They are made from an ultra-hard alumina ceramic material and require minimal water for sharpening. I've been experiment with a couple of slip stones to hone at the bench in-between sharpening. Since these have different properties than normal water stones, it is taking a bit of time to get use to them, but they look promising. 

One of us is on the wrong topic.

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20 hours ago, Dennis J said:

Yes, I agree. My guess is that the top doesn't bend or bulge much anywhere under string tension.

It's a very compelling hypothesis visually but I can't see the box structure distorting enough to determine the shape of the top, even over time.

I can tell you it does. Not only from seeing very, very old instruments, but also from forcing distortion on my own instruments over intense intervals, and from seeing violins of mine which are fifteen years of Evah Pirazzi use old.

If you start with more of a catenary arch in spruce, the top will come to resemble a "top arch" with a plateau, and the ends of the sausage will bulge out rounder. How extremely you take the initial shape will change this, of course...

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21 hours ago, David Beard said:

The amounts of movement needed at the ends and bridge to produce the shapes seen would be more than anything justifable by observation.  The directions are as you would like, but the amounts are not.  Not by a long shot.

Here is simple sketch of few arches... the reference arch  (third from bottom) is derived from Sacconi map. The first is bulged roughly 1mm in the bouts, the second has bulge with 0.5mm sinking under bridge, third has more saddle and fourth is the reference (Sacconi, shown as dotted line in the rest). Fifth is less flat version roughly the typical back arch and the bottom pic is comparison of the first and fifth as two extremes - difference in the bouts is 2.5mm.

Who dares to guess difference of the LENGTHs of the arches from edge crest to edge crest? (the straight distance with no arch is 350mm)

I've got exact numbers from CAD to post later....

Long arch.png

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22 hours ago, Dennis J said:

This talk about bulging has made me think about how an unsupported/glued violin top might bend when compressed end to end in a vice. It would probably bend upward at the centre bout.

Now if it was part of a completed box and the longitudinal force exerted by the string tension was the dominant force why would it not do the same when compressed?

 

You've left out the bridge downforce in your thought model. :P

22 hours ago, David Beard said:

The amounts of movement needed at the ends and bridge to produce the shapes seen would be more than anything justifable by observation.  The directions are as you would like, but the amounts are not.  Not by a long shot.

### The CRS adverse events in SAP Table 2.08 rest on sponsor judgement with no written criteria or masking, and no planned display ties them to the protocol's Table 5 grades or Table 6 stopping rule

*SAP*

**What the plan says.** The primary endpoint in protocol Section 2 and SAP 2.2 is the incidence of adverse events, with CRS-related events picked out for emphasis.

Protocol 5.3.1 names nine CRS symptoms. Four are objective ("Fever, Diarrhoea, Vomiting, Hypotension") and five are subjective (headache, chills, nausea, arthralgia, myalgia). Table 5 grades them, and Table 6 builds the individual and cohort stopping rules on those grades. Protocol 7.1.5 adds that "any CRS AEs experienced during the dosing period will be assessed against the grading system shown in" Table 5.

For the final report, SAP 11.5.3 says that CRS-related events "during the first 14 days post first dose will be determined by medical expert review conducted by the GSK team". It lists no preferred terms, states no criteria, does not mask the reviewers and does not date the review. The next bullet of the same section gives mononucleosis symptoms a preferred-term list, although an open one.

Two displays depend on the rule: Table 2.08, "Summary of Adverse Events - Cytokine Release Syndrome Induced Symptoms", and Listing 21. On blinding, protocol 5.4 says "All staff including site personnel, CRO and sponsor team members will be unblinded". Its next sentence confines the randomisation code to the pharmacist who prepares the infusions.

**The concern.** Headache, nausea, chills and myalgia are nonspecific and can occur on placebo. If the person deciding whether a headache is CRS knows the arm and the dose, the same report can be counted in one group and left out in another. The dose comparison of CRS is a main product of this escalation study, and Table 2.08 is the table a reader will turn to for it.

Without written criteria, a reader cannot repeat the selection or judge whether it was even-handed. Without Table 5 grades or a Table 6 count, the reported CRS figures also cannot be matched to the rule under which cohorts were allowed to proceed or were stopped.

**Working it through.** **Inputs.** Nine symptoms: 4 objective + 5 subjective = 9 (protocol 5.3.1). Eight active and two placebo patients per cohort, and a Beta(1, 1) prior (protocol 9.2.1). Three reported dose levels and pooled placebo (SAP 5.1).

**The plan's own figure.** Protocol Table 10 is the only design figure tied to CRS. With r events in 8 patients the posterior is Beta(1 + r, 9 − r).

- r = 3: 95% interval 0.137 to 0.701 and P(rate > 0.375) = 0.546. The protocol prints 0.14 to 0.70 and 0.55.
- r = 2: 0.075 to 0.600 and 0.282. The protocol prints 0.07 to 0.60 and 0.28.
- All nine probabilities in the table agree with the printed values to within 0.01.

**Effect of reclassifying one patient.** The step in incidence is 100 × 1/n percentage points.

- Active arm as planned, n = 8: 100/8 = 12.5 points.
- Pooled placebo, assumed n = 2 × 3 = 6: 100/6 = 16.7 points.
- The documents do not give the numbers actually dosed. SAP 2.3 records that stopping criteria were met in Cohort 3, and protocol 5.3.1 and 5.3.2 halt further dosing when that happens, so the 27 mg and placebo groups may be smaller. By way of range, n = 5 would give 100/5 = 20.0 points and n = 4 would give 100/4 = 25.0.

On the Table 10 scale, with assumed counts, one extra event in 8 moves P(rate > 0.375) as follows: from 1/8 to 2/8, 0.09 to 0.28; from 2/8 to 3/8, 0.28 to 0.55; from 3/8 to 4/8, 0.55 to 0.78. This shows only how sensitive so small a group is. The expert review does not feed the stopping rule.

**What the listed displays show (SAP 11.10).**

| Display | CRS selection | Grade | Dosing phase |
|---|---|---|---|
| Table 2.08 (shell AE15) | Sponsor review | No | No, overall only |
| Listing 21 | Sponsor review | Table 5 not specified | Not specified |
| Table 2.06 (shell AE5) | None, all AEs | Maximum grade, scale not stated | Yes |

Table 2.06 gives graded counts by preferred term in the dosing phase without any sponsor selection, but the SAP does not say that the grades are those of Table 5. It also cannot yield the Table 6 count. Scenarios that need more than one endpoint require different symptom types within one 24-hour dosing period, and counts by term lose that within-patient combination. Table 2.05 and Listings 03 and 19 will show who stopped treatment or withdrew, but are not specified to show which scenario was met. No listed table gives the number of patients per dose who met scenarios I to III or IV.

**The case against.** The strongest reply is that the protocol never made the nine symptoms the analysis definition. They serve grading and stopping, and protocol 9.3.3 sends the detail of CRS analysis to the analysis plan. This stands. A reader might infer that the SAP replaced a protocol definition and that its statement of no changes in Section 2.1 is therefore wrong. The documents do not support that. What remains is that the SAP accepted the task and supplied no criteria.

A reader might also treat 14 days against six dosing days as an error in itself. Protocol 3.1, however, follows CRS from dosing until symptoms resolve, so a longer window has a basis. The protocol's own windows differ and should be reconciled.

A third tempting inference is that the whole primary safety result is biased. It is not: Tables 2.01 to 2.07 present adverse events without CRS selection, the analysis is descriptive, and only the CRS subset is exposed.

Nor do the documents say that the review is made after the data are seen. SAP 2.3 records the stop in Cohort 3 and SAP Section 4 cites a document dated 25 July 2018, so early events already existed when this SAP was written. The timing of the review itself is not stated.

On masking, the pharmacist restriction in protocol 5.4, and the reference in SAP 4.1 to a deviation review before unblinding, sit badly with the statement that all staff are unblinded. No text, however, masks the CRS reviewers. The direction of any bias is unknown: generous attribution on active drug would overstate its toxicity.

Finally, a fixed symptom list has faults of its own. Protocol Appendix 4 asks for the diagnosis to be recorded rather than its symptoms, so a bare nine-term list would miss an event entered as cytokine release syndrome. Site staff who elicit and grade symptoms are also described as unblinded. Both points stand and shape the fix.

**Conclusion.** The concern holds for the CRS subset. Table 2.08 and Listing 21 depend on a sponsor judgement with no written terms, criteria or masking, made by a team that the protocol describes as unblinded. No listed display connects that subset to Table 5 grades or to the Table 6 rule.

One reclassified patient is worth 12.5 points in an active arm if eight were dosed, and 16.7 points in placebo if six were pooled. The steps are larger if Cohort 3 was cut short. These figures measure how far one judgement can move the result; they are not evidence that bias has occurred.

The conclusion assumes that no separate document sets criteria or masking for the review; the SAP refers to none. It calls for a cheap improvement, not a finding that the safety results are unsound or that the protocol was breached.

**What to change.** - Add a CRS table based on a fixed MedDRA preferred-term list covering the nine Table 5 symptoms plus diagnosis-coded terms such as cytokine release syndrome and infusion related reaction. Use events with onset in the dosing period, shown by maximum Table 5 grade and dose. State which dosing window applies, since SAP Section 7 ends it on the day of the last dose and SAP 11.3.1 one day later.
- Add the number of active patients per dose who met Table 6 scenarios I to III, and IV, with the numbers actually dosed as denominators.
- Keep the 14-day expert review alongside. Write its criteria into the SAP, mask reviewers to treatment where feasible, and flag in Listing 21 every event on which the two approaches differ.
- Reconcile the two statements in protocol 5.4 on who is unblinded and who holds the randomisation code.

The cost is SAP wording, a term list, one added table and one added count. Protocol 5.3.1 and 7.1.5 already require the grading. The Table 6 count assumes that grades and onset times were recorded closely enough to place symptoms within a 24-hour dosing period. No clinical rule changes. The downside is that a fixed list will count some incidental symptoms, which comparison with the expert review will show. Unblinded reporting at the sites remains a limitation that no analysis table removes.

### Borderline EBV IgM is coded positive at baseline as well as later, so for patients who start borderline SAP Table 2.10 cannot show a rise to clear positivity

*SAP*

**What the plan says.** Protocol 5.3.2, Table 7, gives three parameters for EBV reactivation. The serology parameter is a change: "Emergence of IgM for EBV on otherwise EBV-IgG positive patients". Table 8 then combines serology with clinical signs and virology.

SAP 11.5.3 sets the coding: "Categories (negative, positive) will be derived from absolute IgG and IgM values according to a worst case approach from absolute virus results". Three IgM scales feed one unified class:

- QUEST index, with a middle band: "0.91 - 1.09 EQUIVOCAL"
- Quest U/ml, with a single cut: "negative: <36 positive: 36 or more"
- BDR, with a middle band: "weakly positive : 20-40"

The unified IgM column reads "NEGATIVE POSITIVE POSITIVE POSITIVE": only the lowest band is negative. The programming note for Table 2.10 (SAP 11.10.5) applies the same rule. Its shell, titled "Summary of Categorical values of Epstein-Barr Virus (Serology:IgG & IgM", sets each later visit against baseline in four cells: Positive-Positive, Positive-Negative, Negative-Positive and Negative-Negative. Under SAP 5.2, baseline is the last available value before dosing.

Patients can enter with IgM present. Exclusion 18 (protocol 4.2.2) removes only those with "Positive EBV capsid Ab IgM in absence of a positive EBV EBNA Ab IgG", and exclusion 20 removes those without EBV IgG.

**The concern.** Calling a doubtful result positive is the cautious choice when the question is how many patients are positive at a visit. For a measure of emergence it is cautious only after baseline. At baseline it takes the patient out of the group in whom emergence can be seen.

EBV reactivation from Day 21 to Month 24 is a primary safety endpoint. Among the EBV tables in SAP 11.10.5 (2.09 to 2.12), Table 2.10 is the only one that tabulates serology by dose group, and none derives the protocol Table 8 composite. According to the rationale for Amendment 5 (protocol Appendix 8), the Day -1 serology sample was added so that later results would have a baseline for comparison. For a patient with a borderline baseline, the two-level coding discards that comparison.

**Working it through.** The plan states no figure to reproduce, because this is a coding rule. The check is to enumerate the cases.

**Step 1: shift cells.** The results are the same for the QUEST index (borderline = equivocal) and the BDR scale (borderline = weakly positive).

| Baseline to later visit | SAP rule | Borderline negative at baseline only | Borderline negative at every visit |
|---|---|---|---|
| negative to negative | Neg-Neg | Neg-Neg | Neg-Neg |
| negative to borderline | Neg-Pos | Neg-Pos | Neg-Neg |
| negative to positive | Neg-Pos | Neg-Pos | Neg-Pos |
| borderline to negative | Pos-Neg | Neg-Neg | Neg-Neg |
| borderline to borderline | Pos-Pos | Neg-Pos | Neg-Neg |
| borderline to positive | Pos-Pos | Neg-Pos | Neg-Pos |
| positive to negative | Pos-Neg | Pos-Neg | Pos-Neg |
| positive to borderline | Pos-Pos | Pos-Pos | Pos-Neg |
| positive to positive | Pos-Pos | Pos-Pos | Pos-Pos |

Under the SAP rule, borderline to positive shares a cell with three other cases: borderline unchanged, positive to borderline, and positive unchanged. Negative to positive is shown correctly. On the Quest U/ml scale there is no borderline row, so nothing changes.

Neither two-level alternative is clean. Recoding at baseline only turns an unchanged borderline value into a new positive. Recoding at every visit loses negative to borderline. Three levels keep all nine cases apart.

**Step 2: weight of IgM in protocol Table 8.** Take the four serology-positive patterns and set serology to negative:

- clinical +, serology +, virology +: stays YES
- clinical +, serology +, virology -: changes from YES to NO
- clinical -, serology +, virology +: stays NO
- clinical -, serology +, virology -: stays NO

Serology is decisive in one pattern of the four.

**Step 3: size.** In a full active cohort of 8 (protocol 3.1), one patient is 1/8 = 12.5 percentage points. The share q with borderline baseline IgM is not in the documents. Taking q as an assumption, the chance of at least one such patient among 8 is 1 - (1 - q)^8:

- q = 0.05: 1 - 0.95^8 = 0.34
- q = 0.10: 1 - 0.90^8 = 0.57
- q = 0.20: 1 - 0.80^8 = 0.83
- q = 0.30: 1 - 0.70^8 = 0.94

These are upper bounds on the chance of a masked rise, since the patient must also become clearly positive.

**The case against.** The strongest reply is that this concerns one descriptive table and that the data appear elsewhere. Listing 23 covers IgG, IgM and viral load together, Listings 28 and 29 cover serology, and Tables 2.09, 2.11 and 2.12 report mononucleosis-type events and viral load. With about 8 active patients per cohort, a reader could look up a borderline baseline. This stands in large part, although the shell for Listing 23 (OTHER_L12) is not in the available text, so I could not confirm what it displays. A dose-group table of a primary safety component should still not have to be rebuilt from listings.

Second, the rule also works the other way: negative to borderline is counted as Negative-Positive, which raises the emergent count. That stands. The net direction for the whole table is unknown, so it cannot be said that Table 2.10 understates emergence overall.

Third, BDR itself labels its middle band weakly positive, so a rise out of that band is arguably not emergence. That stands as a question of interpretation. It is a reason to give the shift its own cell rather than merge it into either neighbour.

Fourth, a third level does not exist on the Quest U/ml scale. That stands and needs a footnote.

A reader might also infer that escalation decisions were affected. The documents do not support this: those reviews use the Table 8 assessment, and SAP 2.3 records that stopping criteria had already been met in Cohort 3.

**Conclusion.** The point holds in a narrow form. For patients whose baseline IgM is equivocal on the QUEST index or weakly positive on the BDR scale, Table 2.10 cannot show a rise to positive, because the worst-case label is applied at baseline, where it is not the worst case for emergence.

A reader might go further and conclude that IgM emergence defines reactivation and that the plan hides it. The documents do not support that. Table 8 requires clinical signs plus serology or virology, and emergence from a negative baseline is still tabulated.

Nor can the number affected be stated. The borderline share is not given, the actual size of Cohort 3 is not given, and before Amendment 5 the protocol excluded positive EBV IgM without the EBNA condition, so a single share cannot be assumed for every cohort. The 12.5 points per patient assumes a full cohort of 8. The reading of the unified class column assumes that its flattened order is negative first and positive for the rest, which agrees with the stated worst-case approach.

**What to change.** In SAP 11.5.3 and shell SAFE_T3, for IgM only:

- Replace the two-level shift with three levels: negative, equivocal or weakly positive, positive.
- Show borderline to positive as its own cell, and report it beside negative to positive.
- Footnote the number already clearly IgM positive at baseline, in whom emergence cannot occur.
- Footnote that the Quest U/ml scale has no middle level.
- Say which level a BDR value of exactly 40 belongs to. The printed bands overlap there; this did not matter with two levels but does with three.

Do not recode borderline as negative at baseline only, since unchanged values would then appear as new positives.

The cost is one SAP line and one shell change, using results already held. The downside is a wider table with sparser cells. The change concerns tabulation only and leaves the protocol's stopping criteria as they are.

Remember, 1) the compression hypothesis is a guess,

No, it is not a guess by any means. Both longitudinal compression and downforce at the bridge are easily measurable, and the consequent distortion is also easily observed or measured, via long-term observation. You're "tilting at windmills".

Bear in mind, as I mentioned in another thread, that the area where you live is one of the most friendly climates on the planet for violins, so you probably haven't had a chance to observe the changes that many others of us have seen. That is no excuse to hide your head in the sand, ignoring them, or pretending that they don't exist.

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Agreed... there is no way that "folding" distortion - bringing neck and tail together - can cause flattening of the top.  In fact it would cause buckling of the top and an INCREASE in arching!

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13 minutes ago, Shunyata said:

Agreed... there is no way that "folding" distortion - bringing neck and tail together - can cause flattening of the top.  In fact it would cause buckling of the top and an INCREASE in arching!

Were it not for the downforce at the bridge. ;)

Here's a simple experiment for you: Lay a piece paper flat on a table. Push the ends together. You will get an arch. Then push down at the center. The center will come down, and regions closer to the ends will bulge.

I'm find it amazing that some people don't seem to grasp even some of the most simple mechanical principles.

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But the top is binded together with back at soundpost via bridge pressure from top and stretching of back from bottom side. Also the perceived folding or distortion of the violin will optically differ based upon which two points you set as reference points for measurements.

Years ago when I drew F-5 mandolin drawings I had also CT scan and made sure to trace cross arches and long arches at many places only to find that the difference of height of long arch and cross arch at center was well over 1mm but the ribs were of uniform height all around and considering factory build on full height outside form they started pretty much square and flat. After analyzing all the curves I think the whole thing just bent and the arch of top and back deformed similarly to what we are talking here. There is no soundpost in mandolins and ribs are pretty thick (2-2.5mm) with strong kerfing but still it bent in 80 years...